US car makers are in the news right now as just the latest in a line of beggars knocking on Washington’s door. They’re asking for $37 billion in support from cheap finance because, as GM’s Rick Waggoner puts it, “We made mistakes, and because circumstances beyond our control pushed us to the brink,” referring to the global economic downturn.”
Except for one thing. As I wrote in 2007, Ford has been making losses for years and the others haven’t done so well either. While they didn’t change their strategies, newcomers have set up shop in the US and grown and grown and grown – profitably.
The actions of the US car giants so reminds me of the 1960s in Britain, when the British motorcycle industry sank from world leader to bankrupt nothingness in a decade, and the British car industry was Nationalised to the point of rewarding failure with survival while punishing companies who were successful by not allowing weak competition to disappear.
The current US proposals for bail out are very uniquely US focussed. “It’s got to be US projects – it would by and large favour, on balance, US companies.” General Motor’s Fritz Henderson was reported as saying. Conveniently, there is a clause excluding support for US plants that have been built during the last 20 years. That means very little money for newcomers such as Honda, Toyota and VW who all make cars in the US in volume.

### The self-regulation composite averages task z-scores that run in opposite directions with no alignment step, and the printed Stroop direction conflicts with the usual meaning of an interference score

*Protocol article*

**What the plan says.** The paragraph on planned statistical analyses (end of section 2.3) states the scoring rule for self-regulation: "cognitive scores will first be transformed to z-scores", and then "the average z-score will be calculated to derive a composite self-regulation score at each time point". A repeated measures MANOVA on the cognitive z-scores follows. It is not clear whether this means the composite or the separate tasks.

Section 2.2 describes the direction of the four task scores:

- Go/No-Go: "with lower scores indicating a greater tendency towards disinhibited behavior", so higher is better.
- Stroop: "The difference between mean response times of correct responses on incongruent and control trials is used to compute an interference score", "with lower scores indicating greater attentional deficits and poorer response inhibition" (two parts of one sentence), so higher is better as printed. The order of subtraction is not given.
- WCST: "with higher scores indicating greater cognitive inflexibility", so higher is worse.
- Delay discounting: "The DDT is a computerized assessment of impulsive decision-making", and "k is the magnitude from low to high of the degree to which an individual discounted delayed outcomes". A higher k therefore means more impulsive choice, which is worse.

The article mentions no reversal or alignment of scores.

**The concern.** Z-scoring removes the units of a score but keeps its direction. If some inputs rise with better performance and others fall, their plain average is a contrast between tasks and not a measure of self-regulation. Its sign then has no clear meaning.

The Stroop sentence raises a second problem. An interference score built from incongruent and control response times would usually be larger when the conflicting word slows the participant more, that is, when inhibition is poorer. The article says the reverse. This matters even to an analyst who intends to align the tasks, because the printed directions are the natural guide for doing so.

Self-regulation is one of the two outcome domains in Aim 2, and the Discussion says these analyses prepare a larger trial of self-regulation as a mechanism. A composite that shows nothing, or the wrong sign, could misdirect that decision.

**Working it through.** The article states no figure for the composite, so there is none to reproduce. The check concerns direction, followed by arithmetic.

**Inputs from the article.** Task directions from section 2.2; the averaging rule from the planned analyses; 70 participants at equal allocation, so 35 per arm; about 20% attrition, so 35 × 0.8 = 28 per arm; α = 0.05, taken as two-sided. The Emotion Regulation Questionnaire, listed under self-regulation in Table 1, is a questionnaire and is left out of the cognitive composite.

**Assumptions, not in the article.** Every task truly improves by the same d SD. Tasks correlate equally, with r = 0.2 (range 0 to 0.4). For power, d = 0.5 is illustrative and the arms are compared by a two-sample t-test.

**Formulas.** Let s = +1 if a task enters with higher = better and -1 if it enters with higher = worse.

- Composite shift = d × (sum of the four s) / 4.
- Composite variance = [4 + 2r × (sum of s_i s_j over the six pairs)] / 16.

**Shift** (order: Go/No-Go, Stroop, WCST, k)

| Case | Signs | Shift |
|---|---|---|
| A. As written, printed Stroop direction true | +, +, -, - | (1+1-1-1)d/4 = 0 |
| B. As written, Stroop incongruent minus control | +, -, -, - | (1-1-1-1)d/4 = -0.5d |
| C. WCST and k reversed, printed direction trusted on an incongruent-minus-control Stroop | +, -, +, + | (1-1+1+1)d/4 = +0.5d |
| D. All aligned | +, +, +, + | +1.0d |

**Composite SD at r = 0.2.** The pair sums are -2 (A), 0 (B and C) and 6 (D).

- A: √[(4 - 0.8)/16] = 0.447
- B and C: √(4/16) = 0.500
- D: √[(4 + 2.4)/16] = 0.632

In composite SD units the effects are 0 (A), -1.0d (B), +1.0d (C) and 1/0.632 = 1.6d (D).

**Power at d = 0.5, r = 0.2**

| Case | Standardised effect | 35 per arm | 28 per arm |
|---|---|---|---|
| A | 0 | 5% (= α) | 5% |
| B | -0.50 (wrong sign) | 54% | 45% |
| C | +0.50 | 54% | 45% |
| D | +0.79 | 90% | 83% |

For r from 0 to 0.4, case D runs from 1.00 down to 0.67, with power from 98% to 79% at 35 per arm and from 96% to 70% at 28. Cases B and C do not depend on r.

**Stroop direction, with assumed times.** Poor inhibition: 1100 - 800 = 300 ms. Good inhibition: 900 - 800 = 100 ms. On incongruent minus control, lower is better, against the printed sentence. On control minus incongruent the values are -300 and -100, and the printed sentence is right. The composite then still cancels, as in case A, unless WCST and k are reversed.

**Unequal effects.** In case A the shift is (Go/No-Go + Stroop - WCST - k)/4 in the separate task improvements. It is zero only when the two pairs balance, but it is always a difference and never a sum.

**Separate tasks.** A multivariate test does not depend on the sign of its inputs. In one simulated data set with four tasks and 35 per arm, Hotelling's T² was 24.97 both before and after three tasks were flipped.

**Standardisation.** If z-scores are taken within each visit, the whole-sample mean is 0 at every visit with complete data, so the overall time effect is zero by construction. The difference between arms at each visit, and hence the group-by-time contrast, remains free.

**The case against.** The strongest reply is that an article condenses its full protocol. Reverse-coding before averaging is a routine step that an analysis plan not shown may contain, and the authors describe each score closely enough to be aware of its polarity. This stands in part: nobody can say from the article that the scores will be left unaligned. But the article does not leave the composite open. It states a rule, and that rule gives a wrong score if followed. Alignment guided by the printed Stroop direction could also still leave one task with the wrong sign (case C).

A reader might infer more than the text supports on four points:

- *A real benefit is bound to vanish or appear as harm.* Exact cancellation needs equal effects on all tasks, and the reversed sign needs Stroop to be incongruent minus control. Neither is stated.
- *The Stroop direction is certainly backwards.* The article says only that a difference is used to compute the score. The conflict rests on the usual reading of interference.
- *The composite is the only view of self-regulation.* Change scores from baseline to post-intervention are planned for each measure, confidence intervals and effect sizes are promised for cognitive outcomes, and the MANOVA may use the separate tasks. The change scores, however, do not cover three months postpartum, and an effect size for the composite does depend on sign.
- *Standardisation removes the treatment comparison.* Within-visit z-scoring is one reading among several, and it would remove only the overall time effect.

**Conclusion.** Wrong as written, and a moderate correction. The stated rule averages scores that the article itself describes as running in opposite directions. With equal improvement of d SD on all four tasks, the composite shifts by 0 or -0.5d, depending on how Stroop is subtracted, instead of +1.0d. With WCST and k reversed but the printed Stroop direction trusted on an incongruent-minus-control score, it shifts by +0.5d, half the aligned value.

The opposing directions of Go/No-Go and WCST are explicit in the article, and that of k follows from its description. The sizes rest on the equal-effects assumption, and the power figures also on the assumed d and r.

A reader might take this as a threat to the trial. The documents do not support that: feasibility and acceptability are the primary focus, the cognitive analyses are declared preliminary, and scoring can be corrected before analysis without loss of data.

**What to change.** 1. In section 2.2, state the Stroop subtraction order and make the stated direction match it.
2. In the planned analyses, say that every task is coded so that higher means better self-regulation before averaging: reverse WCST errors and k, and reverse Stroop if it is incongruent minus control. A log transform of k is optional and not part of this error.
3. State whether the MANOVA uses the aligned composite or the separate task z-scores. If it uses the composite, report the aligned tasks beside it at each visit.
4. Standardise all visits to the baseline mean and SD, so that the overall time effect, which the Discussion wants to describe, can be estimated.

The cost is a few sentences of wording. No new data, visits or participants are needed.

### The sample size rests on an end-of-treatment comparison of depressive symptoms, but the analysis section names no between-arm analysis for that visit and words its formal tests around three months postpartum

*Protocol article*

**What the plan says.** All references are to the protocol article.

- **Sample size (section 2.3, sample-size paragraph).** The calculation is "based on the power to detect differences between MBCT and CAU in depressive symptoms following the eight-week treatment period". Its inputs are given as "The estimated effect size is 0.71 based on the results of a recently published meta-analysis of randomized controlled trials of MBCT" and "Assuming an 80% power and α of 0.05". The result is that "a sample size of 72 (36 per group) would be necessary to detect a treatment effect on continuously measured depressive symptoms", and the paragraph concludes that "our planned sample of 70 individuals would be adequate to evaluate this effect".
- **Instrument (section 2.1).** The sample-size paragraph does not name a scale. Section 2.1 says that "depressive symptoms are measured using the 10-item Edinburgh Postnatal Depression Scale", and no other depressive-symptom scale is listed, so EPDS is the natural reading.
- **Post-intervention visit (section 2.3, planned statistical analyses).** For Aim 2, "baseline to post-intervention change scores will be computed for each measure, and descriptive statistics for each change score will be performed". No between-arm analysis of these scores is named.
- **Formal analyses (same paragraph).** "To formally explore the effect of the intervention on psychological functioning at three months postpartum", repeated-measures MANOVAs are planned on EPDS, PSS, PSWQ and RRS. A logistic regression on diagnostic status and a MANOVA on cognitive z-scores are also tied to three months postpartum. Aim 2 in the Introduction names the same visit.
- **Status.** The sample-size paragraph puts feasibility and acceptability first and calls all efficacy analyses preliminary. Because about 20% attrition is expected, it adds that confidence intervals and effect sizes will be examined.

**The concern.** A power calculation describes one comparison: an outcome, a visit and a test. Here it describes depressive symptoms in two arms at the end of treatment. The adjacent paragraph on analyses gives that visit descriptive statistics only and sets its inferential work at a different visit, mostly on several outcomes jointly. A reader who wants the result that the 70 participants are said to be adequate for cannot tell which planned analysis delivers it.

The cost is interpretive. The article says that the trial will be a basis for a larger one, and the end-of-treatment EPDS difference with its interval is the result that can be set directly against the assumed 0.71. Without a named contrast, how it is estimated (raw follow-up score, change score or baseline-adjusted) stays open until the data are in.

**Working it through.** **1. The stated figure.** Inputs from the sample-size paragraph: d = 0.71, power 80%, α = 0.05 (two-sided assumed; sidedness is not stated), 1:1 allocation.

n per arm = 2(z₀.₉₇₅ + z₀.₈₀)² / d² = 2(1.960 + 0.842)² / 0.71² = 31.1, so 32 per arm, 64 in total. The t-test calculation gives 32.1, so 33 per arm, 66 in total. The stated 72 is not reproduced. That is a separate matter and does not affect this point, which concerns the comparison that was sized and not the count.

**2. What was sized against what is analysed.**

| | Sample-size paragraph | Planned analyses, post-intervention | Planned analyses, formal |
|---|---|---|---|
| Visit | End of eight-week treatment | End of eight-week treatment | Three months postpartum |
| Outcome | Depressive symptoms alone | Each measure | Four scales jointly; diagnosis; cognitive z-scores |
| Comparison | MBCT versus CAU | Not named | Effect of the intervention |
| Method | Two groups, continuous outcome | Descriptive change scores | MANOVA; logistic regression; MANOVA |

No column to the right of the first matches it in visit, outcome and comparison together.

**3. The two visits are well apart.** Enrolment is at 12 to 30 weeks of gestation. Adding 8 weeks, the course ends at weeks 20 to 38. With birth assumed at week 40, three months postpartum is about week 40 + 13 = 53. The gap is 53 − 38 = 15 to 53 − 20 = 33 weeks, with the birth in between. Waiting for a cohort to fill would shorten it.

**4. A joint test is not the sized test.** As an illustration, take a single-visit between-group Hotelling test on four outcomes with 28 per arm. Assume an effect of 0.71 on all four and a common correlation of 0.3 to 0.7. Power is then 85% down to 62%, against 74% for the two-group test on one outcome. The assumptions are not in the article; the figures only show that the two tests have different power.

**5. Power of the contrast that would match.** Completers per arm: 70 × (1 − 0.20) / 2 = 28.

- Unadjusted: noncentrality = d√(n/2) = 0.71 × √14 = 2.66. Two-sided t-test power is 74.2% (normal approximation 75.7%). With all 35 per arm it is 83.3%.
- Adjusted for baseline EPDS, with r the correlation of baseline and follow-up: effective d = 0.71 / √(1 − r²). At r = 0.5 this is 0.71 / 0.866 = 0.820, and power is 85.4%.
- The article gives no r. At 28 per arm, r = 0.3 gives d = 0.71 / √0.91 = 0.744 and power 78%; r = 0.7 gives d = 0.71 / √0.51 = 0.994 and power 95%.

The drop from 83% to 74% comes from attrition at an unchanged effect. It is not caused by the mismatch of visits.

US workers working in those factories will not be protected, it seems. Except, for the most part, they don’t need to be.
There are problems for the US over this policy though. First off, there are the issues of illegal state support that will no doubt at some point be raised at the WTO. The US was the first to complain on behalf of Boeing that Airbus was receiving illegal money.
There is an even more serious issue hiding in the shadows here though. If the deal goes through and is seen by outsiders as discriminating against foreign investors, the attractiveness of the US as a place for inward capital flows will diminish – and with a double deficit in both government spending and trade the US Dollar relies on inward capital flows to support the greenback.
While the Dollar has been lifted of late by Barack Obama’s recent election victory and world woes, it is still based on weak fundamentals. I do think Obama will do a good job for the US here though, so perhaps the US will once again build the kind of budget surplus that accumulated under Bill Clinton’s Democrat Administrations.
As for the car industry, I can’t help thinking they still really don’t get it. I think it was GM who was talking of using the money from Uncle Sam to launch some 22 new models of greener vehicles. Twenty two new models?! No wonder they can’t make a profit, they have too many models, too many brands.
They really need a clean out. But will they get one? Not if their political influence has anything to do with it. What they want is the bail out, not the clean out.